Being Slow to Speak
- Wednesday, January 23, 2008
The Lord knew the potential that communication has when it is understood. “The Lord said, ‘If as one people speaking the same language they have begun to do this, then nothing they plan to do will be impossible for them. Come let us go down and confuse their language so they will not understand each other’” (Genesis 11:6-7).
The Lord wanted to stop the men from constructing the city and tower of Babel, so He made communication impossible for them by confusing their spoken language. The men were not able to communicate their plans or understand one another and the work ceased. The same thing can happen in a relationship when one or both parties are not willing to be slow to speak—allowing the other person to talk and be understood.
Be Respectful Not Regretful
Think twice before you speak, and then you may be able to say something more insulting than if you spoke right out at once.
— Evan Esar (1899 - 1995), Esar's Comic Dictionary
If there is one good reason to be slow to speak, it would be so that something isn’t said that would later be regretted. How many times have you spoken “off the cuff,” wishing you could take it back? In this day and age where almost everyone around you has immediate access to a recording device, whether it’s a digital camera, a PDA, or a cell phone, your action and your words can be recorded and sent throughout the world in just minutes. (Anything you say may be used against you in a court of law, or more importantly on a Web site.)
We read or hear about people every day who have made statements that they later regret or are called upon to explain—politicians, radio hosts, comedians, athletes, television personalities, etc.
“The godly think before speaking; the wicked spout evil words.”
— Proverbs 15:28
I am sometimes guilty of trying to be the guy with the quick wit, the funny comment or the one with the answer, but often I have fallen flat by an inappropriate comment or untimely remark. In a close relationship, such comments can be magnified and can cause even greater harm and forever alter the bond that you have.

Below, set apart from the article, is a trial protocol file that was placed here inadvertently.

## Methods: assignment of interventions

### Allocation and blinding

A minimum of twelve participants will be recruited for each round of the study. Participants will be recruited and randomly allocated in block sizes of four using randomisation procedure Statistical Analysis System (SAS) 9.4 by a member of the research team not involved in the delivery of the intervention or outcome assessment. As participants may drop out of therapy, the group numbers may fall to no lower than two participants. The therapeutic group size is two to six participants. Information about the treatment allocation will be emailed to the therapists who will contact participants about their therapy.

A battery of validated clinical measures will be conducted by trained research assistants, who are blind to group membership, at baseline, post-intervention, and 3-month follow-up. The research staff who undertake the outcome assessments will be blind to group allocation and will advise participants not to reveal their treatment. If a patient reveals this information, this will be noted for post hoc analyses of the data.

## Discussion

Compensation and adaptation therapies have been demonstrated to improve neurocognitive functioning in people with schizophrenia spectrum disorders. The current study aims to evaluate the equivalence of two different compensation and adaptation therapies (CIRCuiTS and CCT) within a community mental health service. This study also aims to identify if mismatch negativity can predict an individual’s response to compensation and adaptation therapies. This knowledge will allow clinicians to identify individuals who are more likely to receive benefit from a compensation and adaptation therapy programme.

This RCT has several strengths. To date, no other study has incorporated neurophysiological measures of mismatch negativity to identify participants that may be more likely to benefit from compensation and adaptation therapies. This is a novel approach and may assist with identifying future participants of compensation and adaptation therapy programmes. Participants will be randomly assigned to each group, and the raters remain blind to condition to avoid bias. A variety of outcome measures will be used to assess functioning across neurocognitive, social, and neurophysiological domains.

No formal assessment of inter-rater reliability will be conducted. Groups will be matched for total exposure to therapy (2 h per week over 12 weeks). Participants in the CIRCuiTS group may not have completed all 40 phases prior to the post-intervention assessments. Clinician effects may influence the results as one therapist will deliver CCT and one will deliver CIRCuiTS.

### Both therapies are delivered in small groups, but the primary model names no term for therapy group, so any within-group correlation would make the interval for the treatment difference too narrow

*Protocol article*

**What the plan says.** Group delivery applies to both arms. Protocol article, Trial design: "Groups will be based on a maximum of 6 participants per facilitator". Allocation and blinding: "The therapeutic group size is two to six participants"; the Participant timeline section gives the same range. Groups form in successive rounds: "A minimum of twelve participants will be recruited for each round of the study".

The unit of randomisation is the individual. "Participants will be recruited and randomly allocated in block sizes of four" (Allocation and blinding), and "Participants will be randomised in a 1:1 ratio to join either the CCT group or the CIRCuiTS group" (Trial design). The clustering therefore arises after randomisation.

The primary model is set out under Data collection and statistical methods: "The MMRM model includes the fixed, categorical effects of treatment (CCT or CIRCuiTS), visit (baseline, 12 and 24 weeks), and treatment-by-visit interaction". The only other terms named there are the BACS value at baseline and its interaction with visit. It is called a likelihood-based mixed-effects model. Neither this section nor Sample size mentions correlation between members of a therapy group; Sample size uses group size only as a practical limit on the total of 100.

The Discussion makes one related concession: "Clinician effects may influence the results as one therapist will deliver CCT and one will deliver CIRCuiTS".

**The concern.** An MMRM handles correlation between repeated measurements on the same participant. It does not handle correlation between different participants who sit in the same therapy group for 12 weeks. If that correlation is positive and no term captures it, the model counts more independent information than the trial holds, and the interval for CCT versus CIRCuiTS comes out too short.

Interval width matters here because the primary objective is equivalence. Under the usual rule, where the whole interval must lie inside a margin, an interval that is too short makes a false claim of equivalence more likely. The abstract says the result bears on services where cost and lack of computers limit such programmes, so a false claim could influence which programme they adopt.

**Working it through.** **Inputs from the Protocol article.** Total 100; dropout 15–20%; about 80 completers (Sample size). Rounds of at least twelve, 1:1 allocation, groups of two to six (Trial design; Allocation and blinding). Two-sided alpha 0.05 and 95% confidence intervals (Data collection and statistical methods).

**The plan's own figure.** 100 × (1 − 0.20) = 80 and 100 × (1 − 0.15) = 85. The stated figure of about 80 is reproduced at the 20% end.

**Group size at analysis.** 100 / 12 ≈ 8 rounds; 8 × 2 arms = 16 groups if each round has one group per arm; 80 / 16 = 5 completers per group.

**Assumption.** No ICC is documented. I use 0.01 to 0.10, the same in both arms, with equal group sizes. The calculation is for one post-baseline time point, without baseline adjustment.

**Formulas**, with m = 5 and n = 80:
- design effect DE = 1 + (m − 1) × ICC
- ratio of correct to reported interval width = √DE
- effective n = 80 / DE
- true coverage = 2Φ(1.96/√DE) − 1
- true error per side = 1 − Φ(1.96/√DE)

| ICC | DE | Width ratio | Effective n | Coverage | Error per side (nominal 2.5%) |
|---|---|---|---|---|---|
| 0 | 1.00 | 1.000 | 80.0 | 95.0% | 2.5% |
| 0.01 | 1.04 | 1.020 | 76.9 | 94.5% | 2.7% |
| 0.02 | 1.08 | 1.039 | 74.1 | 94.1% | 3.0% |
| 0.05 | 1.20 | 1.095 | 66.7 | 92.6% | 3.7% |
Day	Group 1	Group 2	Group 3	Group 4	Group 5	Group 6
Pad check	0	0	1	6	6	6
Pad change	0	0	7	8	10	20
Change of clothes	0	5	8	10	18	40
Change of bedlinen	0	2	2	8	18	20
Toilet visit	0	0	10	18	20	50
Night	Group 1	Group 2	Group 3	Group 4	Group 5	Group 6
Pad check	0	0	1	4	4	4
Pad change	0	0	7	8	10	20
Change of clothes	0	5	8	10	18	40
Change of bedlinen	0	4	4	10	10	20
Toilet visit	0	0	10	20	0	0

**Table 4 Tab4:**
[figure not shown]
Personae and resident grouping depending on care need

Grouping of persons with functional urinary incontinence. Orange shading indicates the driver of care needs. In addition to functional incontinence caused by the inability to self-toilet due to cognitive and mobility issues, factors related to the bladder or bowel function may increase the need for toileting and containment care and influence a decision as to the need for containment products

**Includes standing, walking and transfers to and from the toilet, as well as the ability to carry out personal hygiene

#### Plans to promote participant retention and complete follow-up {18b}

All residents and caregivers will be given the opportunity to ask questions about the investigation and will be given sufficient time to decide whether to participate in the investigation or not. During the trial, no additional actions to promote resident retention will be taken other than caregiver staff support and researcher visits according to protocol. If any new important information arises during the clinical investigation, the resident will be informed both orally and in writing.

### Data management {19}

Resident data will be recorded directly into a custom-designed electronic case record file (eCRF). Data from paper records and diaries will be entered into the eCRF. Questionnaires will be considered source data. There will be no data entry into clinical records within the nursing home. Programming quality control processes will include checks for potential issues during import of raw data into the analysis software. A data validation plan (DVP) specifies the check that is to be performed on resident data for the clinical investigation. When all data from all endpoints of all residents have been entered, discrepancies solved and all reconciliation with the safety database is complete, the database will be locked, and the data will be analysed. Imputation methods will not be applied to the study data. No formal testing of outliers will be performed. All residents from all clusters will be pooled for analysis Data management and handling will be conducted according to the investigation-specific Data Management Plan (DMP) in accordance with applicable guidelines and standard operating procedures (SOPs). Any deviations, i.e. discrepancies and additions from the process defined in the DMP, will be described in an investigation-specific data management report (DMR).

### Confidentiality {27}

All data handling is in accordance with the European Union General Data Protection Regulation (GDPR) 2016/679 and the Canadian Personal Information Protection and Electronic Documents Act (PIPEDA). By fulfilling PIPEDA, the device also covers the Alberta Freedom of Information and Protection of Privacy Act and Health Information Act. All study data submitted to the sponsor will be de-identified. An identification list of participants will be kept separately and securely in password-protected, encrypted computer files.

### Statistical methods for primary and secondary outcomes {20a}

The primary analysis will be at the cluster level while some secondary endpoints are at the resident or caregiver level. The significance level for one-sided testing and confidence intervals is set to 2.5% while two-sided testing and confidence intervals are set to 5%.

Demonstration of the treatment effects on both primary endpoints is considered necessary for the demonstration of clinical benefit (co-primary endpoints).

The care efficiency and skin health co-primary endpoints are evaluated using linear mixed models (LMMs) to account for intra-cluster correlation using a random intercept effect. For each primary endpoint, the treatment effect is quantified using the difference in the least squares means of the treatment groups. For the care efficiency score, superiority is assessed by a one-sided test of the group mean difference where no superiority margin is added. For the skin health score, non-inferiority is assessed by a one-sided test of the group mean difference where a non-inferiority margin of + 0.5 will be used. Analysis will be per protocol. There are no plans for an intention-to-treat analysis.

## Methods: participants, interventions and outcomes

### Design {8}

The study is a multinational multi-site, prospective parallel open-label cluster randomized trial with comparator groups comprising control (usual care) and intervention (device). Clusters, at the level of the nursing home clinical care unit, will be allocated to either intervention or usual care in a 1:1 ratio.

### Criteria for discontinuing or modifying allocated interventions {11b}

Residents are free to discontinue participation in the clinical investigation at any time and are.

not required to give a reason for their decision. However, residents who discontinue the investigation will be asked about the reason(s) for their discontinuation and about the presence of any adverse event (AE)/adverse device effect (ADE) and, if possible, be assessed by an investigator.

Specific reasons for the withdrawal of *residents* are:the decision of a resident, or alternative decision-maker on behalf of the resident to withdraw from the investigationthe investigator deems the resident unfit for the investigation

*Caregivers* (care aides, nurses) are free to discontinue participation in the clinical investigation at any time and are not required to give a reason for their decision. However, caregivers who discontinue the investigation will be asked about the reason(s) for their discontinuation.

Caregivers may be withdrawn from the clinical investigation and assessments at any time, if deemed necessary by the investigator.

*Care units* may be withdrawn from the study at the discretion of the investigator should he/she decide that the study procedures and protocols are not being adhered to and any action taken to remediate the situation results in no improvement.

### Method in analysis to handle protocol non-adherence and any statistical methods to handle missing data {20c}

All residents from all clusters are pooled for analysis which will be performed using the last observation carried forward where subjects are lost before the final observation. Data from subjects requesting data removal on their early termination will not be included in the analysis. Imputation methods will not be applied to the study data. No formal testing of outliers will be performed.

Whether it’s a loved one, a friend or just an acquaintance, we should all strive to show others respect (not regret) in our communication. We can do this with words, but also in being slow to speak.
Solomon shares his wisdom about being slow to speak (in respect to God), “Do not be quick with your mouth, do not be hasty in your heart to utter anything before God. God is in heaven and you are on earth, so let your words be few. As a dream comes when there are many cares, so the speech of a fool when there are many words. … Much dreaming and many words are meaningless” (Ecclesiastes 5:2-3, 7).
When you are slow to speak, you are able to listen to others.
When you are slow to speak, you are better understood.
When you are slow to speak, you show respect and don’t often say things that you shouldn’t or will someday regret.
Let your words be few and your patience great.
Cliff Young is a contributing writer to Sandlot Stories (ARose Books). An architect and former youth worker, he now works with Christian musicians and consults for a number of Christian ministries. Got feedback? Send your comments and questions to CYdmg@yahoo.com.
**This article first published on January 23, 2008.
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